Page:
When Cao Cao returned to camp, the newly surrendered general was presented and well received. Then again the cavalcade set out for the new capital. In due time they reached Xuchang, and they built palaces and halls, an ancestral temple and an altar, terraces and public offices. The walls were repaired, storehouses built and all put in order.

then came the rewards for Cao Cao’s adherents and others. Dong Cheng and thirteen others were raised to rank of lordship. All good service was rewarded; certain others again, who deserved it, were punished, all according to Cao Cao’s sole decision.

Cao Cao himself was made Prime Minister, Regent Marshal, and Lord of Wuping. Xun Yu was made Imperial Counselor and Chair of the Secretariat; Xun You, Minister of War; Guo Jia, Minister of Rites and Religion; Liu Ye, Minister of Works; Mao Jie, Minister of Agriculture, and together with Ren Jun, they were put over the supervision of military farms and stores. Cheng Yu was appointed Lord of Dongping; Dong Zhao, Magistrate of Luoyang; Man Chong, Magistrate of Xuchang. Xiahou Dun, Xiahou Yuan, Cao Ren, Cao Hong, Lu Qian, Li Dian, Yue Jing, Yu Jin, and Xu Huang were made Commanders; Xu Chu and Dian Wei, Commanders of Capital District. All good service received full recognition.

 

experiences rather than received dogma. “The juice goes out of Christianity when it becomes too based on faith rather than on living like Jesus or seeing the world as

Jesus saw it,” he told me. “I think different religions are different doors to the same house. Sometimes I think the house exists, and sometimes I don’t. It’s the great mystery.”

Paul Jobs was then working at Spectra-Physics, a company in nearby Santa Clara that made lasers for electronics and medical products. As a machinist, he crafted the prototypes of products that the engineers were devising. His son was fascinated

by the need for perfection. “Lasers require precision alignment,” Jobs said. “The really sophisticated ones, for airborne applications or medical, had very precise features. They would tell my dad something like, ‘This is what we want, and we want

it out of one piece of metal so that the coefficients of expansion are all the same.’ And he had to figure out how to do it.” Most pieces had to be made from scratch, which meant that Paul had to create custom tools and dies. His son was impressed,

but he rarely went to the machine shop. “It would have been fun if he had gotten to teach me how to use a mill and lathe. But unfortunately I never went, because I was more interested in electronics.”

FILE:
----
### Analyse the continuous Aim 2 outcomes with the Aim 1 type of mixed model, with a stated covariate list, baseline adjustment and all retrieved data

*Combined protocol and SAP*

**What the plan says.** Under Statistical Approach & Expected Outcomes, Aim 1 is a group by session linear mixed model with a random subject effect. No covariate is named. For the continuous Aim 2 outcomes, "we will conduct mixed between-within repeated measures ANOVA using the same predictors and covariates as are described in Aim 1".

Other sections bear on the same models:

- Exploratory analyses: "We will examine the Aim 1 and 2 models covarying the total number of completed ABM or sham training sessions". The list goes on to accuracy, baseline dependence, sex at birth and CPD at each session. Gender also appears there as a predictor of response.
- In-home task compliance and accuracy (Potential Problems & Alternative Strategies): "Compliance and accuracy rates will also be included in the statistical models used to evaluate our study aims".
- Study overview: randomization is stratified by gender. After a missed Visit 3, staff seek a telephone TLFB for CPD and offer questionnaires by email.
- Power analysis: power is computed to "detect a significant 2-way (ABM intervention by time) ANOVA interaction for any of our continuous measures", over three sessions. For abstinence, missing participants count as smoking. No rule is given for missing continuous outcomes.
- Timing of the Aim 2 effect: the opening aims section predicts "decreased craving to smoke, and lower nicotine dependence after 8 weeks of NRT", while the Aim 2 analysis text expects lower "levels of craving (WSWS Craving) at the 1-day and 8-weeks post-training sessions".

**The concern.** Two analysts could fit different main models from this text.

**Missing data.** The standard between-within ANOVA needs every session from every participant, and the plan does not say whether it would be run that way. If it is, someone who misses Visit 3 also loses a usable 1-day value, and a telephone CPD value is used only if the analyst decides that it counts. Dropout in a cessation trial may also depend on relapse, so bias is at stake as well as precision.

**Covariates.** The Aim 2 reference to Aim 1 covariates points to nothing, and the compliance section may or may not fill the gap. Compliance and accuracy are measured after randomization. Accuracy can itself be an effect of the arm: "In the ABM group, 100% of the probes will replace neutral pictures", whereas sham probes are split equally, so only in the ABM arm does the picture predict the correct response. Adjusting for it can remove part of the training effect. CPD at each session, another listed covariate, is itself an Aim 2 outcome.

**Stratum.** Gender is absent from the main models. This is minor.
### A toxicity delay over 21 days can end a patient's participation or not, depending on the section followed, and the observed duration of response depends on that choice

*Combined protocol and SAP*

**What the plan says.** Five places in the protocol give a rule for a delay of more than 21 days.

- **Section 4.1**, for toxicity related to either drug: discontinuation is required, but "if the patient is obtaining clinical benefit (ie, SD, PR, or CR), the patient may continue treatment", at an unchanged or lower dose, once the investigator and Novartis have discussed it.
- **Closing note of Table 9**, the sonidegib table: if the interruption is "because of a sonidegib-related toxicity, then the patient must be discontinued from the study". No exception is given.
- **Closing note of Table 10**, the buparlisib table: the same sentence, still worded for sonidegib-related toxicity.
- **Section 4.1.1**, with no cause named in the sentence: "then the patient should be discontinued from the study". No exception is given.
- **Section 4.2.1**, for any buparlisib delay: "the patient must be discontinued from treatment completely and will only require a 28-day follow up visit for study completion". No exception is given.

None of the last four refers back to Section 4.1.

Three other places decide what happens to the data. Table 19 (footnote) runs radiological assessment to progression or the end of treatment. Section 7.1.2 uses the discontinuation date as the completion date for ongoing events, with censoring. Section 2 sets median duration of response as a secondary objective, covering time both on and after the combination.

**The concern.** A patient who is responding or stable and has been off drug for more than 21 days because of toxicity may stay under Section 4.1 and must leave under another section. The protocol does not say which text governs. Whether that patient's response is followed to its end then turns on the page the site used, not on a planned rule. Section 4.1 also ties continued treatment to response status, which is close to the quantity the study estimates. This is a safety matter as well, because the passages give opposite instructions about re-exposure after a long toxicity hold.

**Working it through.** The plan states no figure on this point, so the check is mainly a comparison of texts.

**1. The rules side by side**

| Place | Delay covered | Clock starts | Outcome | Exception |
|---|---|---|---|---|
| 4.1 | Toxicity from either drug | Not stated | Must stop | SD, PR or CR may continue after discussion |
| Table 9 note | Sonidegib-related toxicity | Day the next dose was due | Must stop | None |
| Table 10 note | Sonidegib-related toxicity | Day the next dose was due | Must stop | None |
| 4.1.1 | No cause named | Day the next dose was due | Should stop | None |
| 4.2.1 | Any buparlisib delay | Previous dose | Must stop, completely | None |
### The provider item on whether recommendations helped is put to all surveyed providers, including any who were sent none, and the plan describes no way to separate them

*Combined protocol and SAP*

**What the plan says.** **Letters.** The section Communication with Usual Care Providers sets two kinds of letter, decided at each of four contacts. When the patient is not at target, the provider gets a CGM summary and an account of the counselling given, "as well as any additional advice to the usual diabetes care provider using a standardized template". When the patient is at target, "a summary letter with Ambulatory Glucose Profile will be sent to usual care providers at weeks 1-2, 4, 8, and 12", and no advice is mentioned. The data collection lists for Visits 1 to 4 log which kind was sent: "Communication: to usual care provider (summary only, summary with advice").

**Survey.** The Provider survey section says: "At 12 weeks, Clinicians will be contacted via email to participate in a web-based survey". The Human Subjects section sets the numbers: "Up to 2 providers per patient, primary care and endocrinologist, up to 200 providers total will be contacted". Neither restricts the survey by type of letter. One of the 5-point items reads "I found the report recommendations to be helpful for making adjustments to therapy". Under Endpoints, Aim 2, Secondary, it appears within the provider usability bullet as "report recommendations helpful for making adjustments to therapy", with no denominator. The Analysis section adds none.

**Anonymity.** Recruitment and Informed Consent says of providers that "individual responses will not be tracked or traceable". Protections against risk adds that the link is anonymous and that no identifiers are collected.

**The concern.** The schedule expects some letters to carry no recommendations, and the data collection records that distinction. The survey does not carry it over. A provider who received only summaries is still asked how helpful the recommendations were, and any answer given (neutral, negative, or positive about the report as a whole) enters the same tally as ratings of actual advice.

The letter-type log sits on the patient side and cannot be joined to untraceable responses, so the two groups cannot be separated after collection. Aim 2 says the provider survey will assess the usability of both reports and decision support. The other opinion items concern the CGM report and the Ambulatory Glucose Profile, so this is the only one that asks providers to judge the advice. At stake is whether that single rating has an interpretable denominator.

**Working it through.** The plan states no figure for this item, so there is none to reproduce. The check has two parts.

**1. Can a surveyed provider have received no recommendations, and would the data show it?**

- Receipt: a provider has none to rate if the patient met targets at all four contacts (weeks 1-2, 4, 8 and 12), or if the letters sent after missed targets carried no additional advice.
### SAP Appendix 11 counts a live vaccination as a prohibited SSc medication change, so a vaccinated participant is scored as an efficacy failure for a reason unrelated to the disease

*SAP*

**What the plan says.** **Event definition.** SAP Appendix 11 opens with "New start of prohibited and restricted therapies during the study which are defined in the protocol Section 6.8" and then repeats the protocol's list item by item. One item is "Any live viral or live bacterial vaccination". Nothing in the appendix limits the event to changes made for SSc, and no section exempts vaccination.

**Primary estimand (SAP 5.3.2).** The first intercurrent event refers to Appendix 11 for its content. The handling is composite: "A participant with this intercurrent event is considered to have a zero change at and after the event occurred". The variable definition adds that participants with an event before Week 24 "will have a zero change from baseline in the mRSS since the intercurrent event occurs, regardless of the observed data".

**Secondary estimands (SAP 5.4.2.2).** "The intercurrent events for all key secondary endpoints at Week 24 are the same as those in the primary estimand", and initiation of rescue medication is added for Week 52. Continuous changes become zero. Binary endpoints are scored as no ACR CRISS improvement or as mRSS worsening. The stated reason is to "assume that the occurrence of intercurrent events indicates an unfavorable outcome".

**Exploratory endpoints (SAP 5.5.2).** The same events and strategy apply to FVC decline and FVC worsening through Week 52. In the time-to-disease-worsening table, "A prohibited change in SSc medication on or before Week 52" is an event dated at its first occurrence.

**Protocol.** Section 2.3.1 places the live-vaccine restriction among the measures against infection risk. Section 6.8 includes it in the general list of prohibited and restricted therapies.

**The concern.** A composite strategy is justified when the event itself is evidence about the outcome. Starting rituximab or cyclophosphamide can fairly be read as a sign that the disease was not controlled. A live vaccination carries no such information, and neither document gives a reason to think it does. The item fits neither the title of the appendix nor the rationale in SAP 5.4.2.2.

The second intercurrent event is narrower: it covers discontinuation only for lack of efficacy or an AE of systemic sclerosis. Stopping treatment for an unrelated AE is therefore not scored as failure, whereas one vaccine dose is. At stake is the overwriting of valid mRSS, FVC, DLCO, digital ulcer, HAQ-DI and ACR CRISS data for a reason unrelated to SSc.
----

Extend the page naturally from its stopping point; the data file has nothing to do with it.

One summer Paul took Steve to Wisconsin to visit the family’s dairy farm. Rural life did not appeal to Steve, but one image stuck with him. He saw a calf being born, and he was amazed when the tiny animal struggled up within minutes and began to walk. “It was not something she had learned, but it was instead hardwired into her,” he

recalled. “A human baby couldn’t do that. I found it remarkable, even though no one else did.” He put it in hardware-software terms: “It was as if something in the animal’s body and in its brain had been engineered to work together instantly rather than being learned.”

In ninth grade Jobs went to Homestead High, which had a sprawling campus of two-story cinderblock buildings painted pink that served two thousand students. “It was designed by a famous prison architect,” Jobs recalled. “They wanted to make it

indestructible.” He had developed

a love of walking, and he walked

the fifteen blocks to school

by himself each day.

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The transition was wrenching. He was a socially

The transition was wrenching. He was a socially awkward loner who found himself with kids a year older. Worse yet, the sixth grade was in a different school, Crittenden Middle. It was only eight blocks from Monta Loma Elementary, but in

many ways it was a world apart, located in a neighborhood filled with ethnic gangs. “Fights were a daily occurrence; as were shakedowns in bathrooms,” wrote the

Silicon Valley journalist Michael S. Malone. “Knives were regularly brought to school as a show of macho.” Around the time that Jobs arrived, a group of students were

jailed for a gang rape, and the bus of a neighboring school was destroyed after its team beat Crittenden’s in a wrestling match.

Jobs was often bullied, and in the middle of seventh grade he gave his parents an ultimatum. “I insisted they put me in a different school,” he recalled. Financially this

was a tough demand. His parents were barely making ends meet, but by this point there was little doubt that they would eventually bend to his will. “When they resisted, I told them I would just quit going to school if I had to go back to Crittenden. So they